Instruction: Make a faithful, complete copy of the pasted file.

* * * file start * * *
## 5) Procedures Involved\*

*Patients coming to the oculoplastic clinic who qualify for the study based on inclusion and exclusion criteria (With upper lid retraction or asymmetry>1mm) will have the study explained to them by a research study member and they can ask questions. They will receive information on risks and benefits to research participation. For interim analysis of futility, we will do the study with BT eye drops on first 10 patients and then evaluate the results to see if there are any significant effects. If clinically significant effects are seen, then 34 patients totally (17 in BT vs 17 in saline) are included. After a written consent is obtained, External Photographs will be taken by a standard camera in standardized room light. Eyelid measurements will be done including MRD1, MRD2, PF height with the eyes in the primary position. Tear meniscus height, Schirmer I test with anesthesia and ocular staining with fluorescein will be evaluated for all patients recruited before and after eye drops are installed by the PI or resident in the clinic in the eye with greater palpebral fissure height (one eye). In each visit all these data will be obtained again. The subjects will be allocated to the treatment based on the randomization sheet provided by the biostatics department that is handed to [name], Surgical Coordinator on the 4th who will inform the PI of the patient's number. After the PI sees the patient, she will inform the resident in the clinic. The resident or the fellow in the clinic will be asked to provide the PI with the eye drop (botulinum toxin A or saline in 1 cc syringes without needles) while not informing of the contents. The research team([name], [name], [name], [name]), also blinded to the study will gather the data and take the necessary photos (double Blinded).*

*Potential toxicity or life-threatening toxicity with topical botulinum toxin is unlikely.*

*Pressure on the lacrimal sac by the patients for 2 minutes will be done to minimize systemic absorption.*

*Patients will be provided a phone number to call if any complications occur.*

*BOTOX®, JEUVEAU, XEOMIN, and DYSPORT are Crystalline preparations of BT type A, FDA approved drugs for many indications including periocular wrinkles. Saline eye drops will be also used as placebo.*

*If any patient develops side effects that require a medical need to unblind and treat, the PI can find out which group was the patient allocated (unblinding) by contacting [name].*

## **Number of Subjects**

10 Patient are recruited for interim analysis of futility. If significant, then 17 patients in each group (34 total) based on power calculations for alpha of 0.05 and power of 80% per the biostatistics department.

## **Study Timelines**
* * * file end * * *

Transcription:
## 5) Procedures Involved\*

*Patients coming to the oculoplastic clinic who qualify for the study based on inclusion and exclusion criteria (With upper lid retraction or asymmetry>1mm) will have the study explained to them by a research study member and they can ask questions. They will receive information on risks and benefits to research participation. For interim analysis of futility, we will do the study with BT eye drops on first 10 patients and then evaluate the results to see if there are any significant effects. If clinically significant effects are seen, then 34 patients totally (17 in BT vs 17 in saline) are included. After a written consent is obtained, External Photographs will be taken by a standard camera in standardized room light. Eyelid measurements will be done including MRD1, MRD2, PF height with the eyes in the primary position. Tear meniscus height, Schirmer I test with anesthesia and ocular staining with fluorescein will be evaluated for all patients recruited before and after eye drops are installed by the PI or resident in the clinic in the eye with greater palpebral fissure height (one eye). In each visit all these data will be obtained again. The subjects will be allocated to the treatment based on the randomization sheet provided by the biostatics department that is handed to [name], Surgical Coordinator on the 4th who will inform the PI of the patient's number. After the PI sees the patient, she will inform the resident in the clinic. The resident or the fellow in the clinic will be asked to provide the PI with the eye drop (botulinum toxin A or saline in 1 cc syringes without needles) while not informing of the contents. The research team([name], [name], [name], [name]), also blinded to the study will gather the data and take the necessary photos (double Blinded).*

*Potential toxicity or life-threatening toxicity with topical botulinum toxin is unlikely.*

*Pressure on the lacrimal sac by the patients for 2 minutes will be done to minimize systemic absorption.*

*Patients will be provided a phone number to call if any complications occur.*

*BOTOX®, JEUVEAU, XEOMIN, and DYSPORT are Crystalline preparations of BT type A, FDA approved drugs for many indications including periocular wrinkles. Saline eye drops will be also used as placebo.*

*If any patient develops side effects that require a medical need to unblind and treat, the PI can find out which group was the patient allocated (unblinding) by contacting [name].*

## **Number of Subjects**

10 Patient are recruited for interim analysis of futility. If significant, then 17 patients in each group (34 total) based on power calculations for alpha of 0.05 and power of 80% per the biostatistics department.

## **Study Timelines**